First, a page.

Mental health affects the way we think, feel and behave; that’s why taking care of your mental health is just as important as your physical health. As a parent, you play a crucial role in your child's mental health:
You can promote good mental health by what you do and say, and by the family environment you create.
You can also learn to recognize the early signs of mental health problems and know where to go for help.
How can I ensure the healthy development of my child's mental health?
Children and teens need strong bonds with family and friends. Spend some time together at the dinner table every night.
Someone who is important to your child and whose presence is constant on a daily basis can play a key role in helping them develop resilience. This person, often a parent or other family member, is someone your child spends a lot of time with and knows he can turn to when needed.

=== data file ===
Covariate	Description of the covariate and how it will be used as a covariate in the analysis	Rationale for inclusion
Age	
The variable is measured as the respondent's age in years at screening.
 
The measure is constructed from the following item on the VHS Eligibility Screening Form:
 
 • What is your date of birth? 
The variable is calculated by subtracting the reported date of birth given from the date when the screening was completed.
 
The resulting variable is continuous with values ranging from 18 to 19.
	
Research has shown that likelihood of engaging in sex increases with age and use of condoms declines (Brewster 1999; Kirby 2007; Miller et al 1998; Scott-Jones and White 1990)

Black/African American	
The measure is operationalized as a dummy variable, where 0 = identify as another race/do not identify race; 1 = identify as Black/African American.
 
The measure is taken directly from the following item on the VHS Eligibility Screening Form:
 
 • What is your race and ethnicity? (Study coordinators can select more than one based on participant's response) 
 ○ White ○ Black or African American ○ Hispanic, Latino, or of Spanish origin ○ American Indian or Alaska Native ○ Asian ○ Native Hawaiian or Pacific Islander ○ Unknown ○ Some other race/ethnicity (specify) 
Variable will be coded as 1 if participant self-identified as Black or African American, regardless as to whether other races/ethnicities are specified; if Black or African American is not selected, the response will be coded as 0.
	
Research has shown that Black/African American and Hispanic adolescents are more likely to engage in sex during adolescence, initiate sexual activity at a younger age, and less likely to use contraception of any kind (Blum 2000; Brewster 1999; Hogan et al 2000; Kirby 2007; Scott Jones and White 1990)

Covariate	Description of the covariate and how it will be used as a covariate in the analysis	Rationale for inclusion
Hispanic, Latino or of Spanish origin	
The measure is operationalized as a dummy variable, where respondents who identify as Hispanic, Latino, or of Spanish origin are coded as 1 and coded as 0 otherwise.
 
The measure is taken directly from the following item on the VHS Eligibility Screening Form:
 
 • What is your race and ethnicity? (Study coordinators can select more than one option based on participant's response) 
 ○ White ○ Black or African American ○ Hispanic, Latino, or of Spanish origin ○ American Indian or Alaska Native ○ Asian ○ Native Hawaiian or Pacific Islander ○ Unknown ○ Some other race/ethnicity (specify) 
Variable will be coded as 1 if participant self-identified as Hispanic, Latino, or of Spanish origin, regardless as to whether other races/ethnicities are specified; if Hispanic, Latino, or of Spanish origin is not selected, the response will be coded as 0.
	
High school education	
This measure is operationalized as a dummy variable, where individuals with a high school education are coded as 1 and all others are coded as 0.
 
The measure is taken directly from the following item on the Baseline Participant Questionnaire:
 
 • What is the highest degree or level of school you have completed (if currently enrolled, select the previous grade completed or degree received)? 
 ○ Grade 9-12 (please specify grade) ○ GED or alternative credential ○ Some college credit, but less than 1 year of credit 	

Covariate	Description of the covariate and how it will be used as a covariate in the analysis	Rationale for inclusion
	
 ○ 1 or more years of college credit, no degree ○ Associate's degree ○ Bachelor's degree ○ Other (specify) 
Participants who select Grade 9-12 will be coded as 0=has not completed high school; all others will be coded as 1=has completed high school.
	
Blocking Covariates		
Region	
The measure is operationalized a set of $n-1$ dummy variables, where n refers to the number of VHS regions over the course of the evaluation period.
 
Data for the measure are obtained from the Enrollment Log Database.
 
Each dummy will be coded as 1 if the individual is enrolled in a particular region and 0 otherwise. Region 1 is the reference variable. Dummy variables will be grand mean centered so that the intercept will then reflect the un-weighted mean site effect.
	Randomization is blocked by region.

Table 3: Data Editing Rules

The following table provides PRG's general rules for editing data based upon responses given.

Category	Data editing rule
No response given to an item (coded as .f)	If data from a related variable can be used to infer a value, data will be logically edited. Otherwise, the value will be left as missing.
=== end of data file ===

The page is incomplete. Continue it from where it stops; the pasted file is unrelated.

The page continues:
Show your child how to deal with any problems that arise.
Help your child or teen develop good self-esteem so that they feel good about themselves:
• Show a lot of love and acceptance.
• Praise him for his good moves. Underline both the efforts invested and the results obtained.
• Ask him questions about his activities and interests.
• Help him set realistic goals.
• Listen to them, and respect their feelings:
It is normal for children and adolescents to be sad or angry. Encourage them to talk about their feelings.
Keep these conversations going by asking questions and listening to your child. Mealtime can be a good time to talk.
Help your child find someone else to talk to if they are not comfortable with you.
Monitor your child’s media use, both content and time spent. This includes television, movies, the Internet, and electronic games (whether they are portable or require a computer or television). Be aware of who they might be interacting with in chat rooms and online games.
Be careful when discussing serious family matters such as finances, marital problems, or illness in your child's presence. Children can tend to worry easily.
Set aside time for physical activity, play, and family activities.
Set an example in taking care of your own sanity - talk about your emotions. Make time for the activities you enjoy.